OTTAWA — Julie Payette resigned as Canada's Governor General Thursday, saying that to protect the integrity of her office and for the good of the country, it was time for her to go.
Clouds of controversy have hung over Payette since she took over the post in 2017 but a storm was poised to break out with the imminent release of the results of an investigation into allegations of a toxic workplace at Rideau Hall.
Payette apologized for the tensions at Rideau Hall in the last several months, but in a statement announcing her historic resignation — a first for a Governor General — she also suggested she disagreed with the characterizations of her leadership.
"We all experience things differently, but we should always strive to do better, and be attentive to one another’s perceptions," she said.
"I am a strong believer in the principles of natural justice, due process and the rule of law, and that these principles apply to all equally. Notwithstanding, in respect for the integrity of my viceregal office and for the good of our country and of our democratic institutions, I have come to the conclusion that a new Governor General should be appointed," she continued. "Canadians deserve stability in these uncertain times."
She also suggested the move was made for personal reasons, citing her father's declining health.
"So it is with sureness and humility, but also with pride over what was accomplished during my tenure as Governor General and in my service to the country for the past 28 years, that I have submitted my resignation," she wrote.
In a terse statement, Prime Minister Justin Trudeau acknowledged he had received her resignation.
“Every employee in the Government of Canada has the right to work in a safe and healthy environment, and we will always take this very seriously," he said.
"Today’s announcement provides an opportunity for new leadership at Rideau Hall to address the workplace concerns raised by employees during the review."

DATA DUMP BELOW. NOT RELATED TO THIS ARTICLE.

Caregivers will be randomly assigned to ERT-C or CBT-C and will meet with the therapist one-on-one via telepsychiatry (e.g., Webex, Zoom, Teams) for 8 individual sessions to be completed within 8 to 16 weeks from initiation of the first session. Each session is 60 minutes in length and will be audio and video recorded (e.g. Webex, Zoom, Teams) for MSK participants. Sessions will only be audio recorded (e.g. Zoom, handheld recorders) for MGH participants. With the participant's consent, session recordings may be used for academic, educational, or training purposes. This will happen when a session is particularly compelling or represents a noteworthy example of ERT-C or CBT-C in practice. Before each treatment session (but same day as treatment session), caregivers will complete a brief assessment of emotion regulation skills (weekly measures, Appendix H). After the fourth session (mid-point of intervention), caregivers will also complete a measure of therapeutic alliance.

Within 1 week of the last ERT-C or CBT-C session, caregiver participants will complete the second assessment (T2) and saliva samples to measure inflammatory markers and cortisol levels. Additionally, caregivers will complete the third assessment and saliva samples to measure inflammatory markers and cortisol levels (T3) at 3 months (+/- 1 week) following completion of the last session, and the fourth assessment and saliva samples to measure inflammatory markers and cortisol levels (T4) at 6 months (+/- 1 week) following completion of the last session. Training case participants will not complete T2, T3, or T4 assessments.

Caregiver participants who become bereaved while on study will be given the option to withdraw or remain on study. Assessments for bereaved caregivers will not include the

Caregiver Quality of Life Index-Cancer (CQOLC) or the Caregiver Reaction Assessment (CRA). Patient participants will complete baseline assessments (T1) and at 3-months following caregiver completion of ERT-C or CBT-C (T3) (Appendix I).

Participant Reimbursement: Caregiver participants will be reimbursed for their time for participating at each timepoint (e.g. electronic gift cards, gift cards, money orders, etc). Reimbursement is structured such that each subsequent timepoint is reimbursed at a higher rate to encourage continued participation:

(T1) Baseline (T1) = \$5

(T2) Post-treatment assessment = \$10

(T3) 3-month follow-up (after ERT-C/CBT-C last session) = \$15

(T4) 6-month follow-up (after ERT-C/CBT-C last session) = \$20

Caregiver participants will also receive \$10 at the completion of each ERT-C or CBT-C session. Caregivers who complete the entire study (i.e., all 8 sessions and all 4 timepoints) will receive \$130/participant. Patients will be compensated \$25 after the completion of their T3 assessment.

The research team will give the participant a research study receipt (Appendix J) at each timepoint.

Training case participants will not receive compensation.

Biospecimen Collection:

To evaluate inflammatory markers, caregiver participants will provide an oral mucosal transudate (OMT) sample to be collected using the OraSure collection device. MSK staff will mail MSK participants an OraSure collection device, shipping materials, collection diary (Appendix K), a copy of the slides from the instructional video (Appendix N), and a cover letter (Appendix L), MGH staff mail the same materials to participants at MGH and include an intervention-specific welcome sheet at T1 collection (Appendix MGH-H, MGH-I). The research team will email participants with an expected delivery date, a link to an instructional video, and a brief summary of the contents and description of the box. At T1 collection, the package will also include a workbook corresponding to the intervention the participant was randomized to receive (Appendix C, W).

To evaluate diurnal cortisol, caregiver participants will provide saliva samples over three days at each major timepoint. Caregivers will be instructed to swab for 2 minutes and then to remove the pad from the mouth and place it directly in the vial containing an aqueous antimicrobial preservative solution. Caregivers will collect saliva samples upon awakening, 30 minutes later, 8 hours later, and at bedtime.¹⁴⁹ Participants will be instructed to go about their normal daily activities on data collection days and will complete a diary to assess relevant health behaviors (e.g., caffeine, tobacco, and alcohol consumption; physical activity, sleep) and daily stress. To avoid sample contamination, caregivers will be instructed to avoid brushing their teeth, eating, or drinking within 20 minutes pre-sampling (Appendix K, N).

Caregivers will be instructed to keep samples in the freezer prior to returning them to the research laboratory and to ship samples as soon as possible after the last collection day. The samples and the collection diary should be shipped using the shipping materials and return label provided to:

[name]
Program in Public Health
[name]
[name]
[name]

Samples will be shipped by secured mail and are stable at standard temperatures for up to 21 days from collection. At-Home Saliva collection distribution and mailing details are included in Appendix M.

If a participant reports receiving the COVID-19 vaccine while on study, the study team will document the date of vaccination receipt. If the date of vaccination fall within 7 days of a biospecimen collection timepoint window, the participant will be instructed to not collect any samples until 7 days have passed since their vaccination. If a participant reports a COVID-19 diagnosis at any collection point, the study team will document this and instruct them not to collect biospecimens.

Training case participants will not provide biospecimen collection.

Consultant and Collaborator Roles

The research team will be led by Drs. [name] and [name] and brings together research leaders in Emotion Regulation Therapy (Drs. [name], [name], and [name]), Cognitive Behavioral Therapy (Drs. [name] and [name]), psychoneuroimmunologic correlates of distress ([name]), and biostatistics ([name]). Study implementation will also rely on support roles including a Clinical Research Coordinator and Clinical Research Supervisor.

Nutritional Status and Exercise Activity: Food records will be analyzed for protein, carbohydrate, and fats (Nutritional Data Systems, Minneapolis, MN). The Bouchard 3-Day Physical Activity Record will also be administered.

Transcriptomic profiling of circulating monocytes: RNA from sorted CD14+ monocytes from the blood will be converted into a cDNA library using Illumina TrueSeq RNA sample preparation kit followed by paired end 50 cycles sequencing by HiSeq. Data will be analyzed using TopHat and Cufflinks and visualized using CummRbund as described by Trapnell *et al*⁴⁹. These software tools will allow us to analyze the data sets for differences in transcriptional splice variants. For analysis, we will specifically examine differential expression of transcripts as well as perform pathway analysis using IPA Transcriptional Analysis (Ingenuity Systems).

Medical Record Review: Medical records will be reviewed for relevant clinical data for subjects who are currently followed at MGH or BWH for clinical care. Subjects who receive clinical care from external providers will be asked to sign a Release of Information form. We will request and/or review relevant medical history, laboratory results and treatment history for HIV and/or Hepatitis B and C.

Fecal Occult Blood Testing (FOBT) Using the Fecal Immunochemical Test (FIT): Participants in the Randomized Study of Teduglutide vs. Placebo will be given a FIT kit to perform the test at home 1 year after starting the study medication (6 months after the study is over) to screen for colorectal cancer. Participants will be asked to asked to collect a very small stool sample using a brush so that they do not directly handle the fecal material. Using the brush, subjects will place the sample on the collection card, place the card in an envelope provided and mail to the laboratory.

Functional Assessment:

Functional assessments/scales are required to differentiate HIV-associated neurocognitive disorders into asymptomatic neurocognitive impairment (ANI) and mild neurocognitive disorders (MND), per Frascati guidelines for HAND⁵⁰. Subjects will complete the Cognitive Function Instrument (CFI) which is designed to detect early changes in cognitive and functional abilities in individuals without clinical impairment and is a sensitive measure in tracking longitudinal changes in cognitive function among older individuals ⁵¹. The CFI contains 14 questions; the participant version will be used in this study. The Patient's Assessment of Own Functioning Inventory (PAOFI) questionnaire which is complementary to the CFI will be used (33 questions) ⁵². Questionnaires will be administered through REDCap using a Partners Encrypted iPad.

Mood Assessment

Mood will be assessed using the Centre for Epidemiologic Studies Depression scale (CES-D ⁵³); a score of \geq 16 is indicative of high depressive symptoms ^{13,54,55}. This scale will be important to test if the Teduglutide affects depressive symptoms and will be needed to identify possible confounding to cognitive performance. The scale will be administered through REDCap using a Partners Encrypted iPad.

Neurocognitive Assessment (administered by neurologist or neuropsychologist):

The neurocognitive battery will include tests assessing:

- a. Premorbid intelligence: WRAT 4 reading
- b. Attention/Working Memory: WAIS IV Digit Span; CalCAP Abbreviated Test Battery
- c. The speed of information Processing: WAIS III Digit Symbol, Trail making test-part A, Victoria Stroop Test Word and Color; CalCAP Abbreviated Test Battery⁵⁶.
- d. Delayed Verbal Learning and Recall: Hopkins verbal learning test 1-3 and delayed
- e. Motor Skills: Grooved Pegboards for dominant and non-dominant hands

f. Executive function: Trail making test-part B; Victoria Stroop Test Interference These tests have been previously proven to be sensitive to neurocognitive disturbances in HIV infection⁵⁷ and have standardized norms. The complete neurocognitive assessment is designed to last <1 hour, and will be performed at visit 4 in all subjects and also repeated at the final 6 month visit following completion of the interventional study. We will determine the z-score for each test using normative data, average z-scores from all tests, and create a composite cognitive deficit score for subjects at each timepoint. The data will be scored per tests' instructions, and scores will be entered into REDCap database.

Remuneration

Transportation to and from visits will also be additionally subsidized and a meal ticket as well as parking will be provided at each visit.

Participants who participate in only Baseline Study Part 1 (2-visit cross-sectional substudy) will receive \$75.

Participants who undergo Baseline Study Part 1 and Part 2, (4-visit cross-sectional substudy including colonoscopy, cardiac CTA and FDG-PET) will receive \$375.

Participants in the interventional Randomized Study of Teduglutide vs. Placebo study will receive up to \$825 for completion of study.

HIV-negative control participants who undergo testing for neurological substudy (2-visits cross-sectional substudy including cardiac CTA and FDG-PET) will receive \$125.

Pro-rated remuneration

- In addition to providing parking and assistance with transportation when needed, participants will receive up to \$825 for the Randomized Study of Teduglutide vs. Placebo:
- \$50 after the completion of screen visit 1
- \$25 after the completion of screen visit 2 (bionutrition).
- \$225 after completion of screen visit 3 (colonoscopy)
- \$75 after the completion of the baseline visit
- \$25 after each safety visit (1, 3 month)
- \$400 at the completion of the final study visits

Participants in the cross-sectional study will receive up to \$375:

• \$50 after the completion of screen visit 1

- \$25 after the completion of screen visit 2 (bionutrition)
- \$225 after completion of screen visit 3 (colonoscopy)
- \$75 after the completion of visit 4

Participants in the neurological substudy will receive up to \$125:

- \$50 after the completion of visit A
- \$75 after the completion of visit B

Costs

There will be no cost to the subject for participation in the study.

Trudeau had previously defended Payette, even as the Privy Council Office hired a third-party investigator to examine allegations of workplace harassment in the office of the Office of the Secretary to the Governor General.
That came after CBC reports alleged that Payette belittled and publicly humiliated employees, reducing some to tears and prompting some to quit.
Payette had welcomed the review at the time, saying she was deeply concerned about the allegations.
Payette, a former astronaut, was named to the position in 2017.
Her predecessor David Johnston had been selected by the previous Conservative government using an ad hoc committee that was later turned into an official panel on viceregal appointments.
But upon forming government in 2015, Trudeau abandoned that approach and moved the selection process inside his office.
Payette's appointment was controversial from the outset.
Shortly after she took the job, it emerged that she'd been charged with second-degree assault while living in Maryland in 2011.
She called the charged unfounded, and it has since been expunged.
But as details of that incident emerged, so did revelations that she was involved in a fatal hit-and-run accident that same year. The case was closed without charges after a police investigation.
Both incidents raised immediate questions about how thoroughly she had been vetted for the job, and accusations she wasn't the right fit for it have dogged her ever since.
She did not move into the official residence of Rideau Hall when she took the job, and nearly two years in, still wasn't living there, citing privacy concerns linked to ongoing renovations.
The cost of those renovations became one of several issues that dogged her, as questions were raised about whether they were necessary or being done out of preference and at too high a cost to the taxpayer.
Instead, Payette based herself in her home province of Quebec, where she has also spent a great deal of time during the COVID-19 pandemic.
As reports of how she was allegedly treating her staff emerged, Trudeau expressed his confidence in her abilities, dismissing the idea of replacing her.
During an interview on RED FM's The Harjinder Thind Show in Vancouver in September he said she was excellent.
"I think on top of the COVID crisis, nobody's looking at any constitutional crises," he said.
In the event a Governor General can't carry out the job, is removed, or dies, the chief justice of the Supreme Court of Canada assumes the office's powers as long as necessary.
"A recommendation on a replacement will be provided to Her Majesty Queen Elizabeth II and announced in due course, ” Trudeau said.
While the Governor General is a largely symbolic position, it does have some constitutional importance, particularly during a minority government such as the one Canada has now.
In 2008, former prime minister Stephen Harper asked then-governor general Michaëlle Jean to prorogue Parliament to avoid a non-confidence vote he was expected to lose — a decision that was controversial at the time but in keeping with constitutional tradition.
This report by The Canadian Press was first published Jan. 21, 2021.
Stephanie Levitz, The Canadian Press